You Should Definitely Be Seasoning Your Egg-Poaching Water

If you're a fan of runny eggs, there's nothing better than a poached egg with a deliciously gooey center. Its inclusion can turn an ordinary meal into a fabulous brunch experience. Still, it isn't the easiest egg preparation, so tons of resources and tips are available to make the process more effortless. Sometimes you need to start with the basics, and there's nothing more rudimentary about the technique than the water content. While poaching, the cooking water is often overlooked as simply a means to an end, but since only two standard ingredients (a poaching liquid and egg) go into the approach, it's time to give that essential element a little more attention. In short, seasoning your poaching liquid is a must. 

Granted, most recipes already touch on the aspect to some degree, and typical instructions call for adding vinegar or lemon juice to the water. However, this usually only addresses the problem of retaining a tighter-formed egg, so it's primarily meant for structural purposes. As most people know, adding too much will leave a lingering tangy taste on the finished product. Yet, it also proves that the heated liquid infuses some flavor into your eggs, which you can use to your advantage.

Why flavoring your poaching liquid is important

Poaching is a delicate process that requires a little effort, by placing the raw egg into the bath and maintaining the water temperature. While these are necessary steps to consider, what you do with the poaching liquid is just as important.

Chef Charles Palmer said as much when he spoke with The New York Times: "I would usually think of poaching as a way to lose flavor in food, but if you make a liquid so intense — overly seasoned, overly spiced — then you add flavor." Although his description should be taken with a grain of salt (mainly because you don't want to enrich the liquid to the point that it's inedible), he has a point. You're introducing new tastes into the liquid that will carry over into the finished meal. As such, it's worth going beyond simple spices like salt.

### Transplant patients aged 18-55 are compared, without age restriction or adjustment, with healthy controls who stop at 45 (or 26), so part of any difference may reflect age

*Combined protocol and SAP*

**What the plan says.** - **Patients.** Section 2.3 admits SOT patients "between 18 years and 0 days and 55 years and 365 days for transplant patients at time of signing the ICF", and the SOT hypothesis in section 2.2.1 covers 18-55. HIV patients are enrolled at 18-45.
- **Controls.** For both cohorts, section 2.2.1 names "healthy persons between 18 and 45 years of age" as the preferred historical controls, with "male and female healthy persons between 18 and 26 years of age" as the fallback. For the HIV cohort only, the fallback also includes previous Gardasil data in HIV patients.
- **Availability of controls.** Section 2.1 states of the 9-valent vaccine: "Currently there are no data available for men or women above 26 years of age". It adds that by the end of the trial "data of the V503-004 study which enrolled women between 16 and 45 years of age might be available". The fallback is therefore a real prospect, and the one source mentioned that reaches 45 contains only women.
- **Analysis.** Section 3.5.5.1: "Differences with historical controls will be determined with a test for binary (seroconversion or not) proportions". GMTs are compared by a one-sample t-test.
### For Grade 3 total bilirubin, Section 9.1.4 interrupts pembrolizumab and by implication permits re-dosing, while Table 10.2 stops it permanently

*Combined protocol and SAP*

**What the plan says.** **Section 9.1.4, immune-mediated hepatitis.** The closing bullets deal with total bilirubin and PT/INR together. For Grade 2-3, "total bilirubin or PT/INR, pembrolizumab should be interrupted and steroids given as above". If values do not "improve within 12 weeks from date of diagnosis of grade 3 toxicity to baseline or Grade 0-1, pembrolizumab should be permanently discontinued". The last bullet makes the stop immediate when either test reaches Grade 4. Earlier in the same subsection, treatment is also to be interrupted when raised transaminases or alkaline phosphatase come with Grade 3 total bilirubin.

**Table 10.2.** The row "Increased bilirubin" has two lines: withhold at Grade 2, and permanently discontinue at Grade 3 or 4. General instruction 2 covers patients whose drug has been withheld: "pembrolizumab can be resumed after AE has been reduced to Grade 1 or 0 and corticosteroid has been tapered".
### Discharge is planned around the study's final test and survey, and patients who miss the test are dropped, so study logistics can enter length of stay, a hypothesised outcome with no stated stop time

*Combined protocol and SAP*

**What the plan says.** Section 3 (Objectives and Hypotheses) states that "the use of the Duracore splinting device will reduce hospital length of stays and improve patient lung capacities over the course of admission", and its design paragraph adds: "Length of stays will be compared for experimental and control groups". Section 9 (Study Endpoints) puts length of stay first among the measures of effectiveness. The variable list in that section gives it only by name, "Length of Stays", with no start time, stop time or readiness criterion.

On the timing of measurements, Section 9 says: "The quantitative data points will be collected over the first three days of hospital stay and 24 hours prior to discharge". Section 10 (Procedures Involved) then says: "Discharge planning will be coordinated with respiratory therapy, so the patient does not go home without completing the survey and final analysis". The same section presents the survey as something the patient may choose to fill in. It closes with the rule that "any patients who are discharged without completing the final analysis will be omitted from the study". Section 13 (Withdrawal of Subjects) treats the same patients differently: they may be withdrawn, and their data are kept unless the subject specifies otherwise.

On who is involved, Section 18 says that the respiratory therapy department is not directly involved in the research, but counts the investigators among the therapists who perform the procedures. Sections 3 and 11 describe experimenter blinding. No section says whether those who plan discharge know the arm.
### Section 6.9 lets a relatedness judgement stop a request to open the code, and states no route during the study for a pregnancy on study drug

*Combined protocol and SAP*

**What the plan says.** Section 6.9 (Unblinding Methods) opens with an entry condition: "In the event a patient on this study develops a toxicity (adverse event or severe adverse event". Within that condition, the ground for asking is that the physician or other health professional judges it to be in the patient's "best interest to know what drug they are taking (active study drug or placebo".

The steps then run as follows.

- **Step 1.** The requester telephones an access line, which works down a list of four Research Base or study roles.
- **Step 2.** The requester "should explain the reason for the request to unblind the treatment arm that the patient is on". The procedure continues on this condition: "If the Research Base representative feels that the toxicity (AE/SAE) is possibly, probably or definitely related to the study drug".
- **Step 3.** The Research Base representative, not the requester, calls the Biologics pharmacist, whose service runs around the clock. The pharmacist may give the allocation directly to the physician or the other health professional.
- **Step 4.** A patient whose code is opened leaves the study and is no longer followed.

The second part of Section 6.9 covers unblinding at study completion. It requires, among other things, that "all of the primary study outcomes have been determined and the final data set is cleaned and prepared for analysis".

One common way to enjoy poached eggs is to serve them as eggs benedict with hollandaise sauce, which usually includes lemon, paprika, butter, and even cayenne. Complementing that profile with herb-infused water can enhance the eggs. Moreover, for more intricate components, like hollandaise's relative béarnaise sauce — which is almost identical but usually includes tarragon and shallots — ingredients like basil, chives, dill, parsley, or thyme can be added to support the specific herb profile.

Don't stop at flavored water when poaching

Water will likely be the cooking medium when poaching eggs, but they can be cooked in other liquids too, such as tomato sauce in a shakshuka recipe. The Levant dish, commonly served at breakfast or lunch, is a perfect way to imbue more flavors into your eggs. The meal just calls for onions, bell peppers, chopped tomatoes with their juices, and spices like cumin, chilies or chili powder, cayenne, garlic, and paprika. After preparing the tasty sauce, drop some raw eggs over the top, lower the heat, and cover before simmering to finish cooking. As it reduces, the liquid will transfer some of those flavors into the protein.

Taking the same basic principles, you can substitute water for another flavorful poaching liquid. The only determining factor will be what you want your eggs to taste like and how they will be incorporated into your meal. Take ramen — one of the world's best instant-fix meals that's also excellent with poached eggs. Whether your favorite flavor is shrimp, chicken, or something in between, what's stopping you from adding some zing to those eggs with a matching stock?